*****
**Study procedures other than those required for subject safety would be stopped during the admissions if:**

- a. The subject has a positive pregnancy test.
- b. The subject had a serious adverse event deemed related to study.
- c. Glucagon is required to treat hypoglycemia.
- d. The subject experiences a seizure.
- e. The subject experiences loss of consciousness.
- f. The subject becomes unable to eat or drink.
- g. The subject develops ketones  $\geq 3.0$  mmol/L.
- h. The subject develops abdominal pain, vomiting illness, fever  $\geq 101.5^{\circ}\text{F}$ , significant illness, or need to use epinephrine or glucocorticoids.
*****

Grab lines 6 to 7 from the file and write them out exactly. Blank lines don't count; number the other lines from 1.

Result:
- e. The subject experiences loss of consciousness.
- f. The subject becomes unable to eat or drink.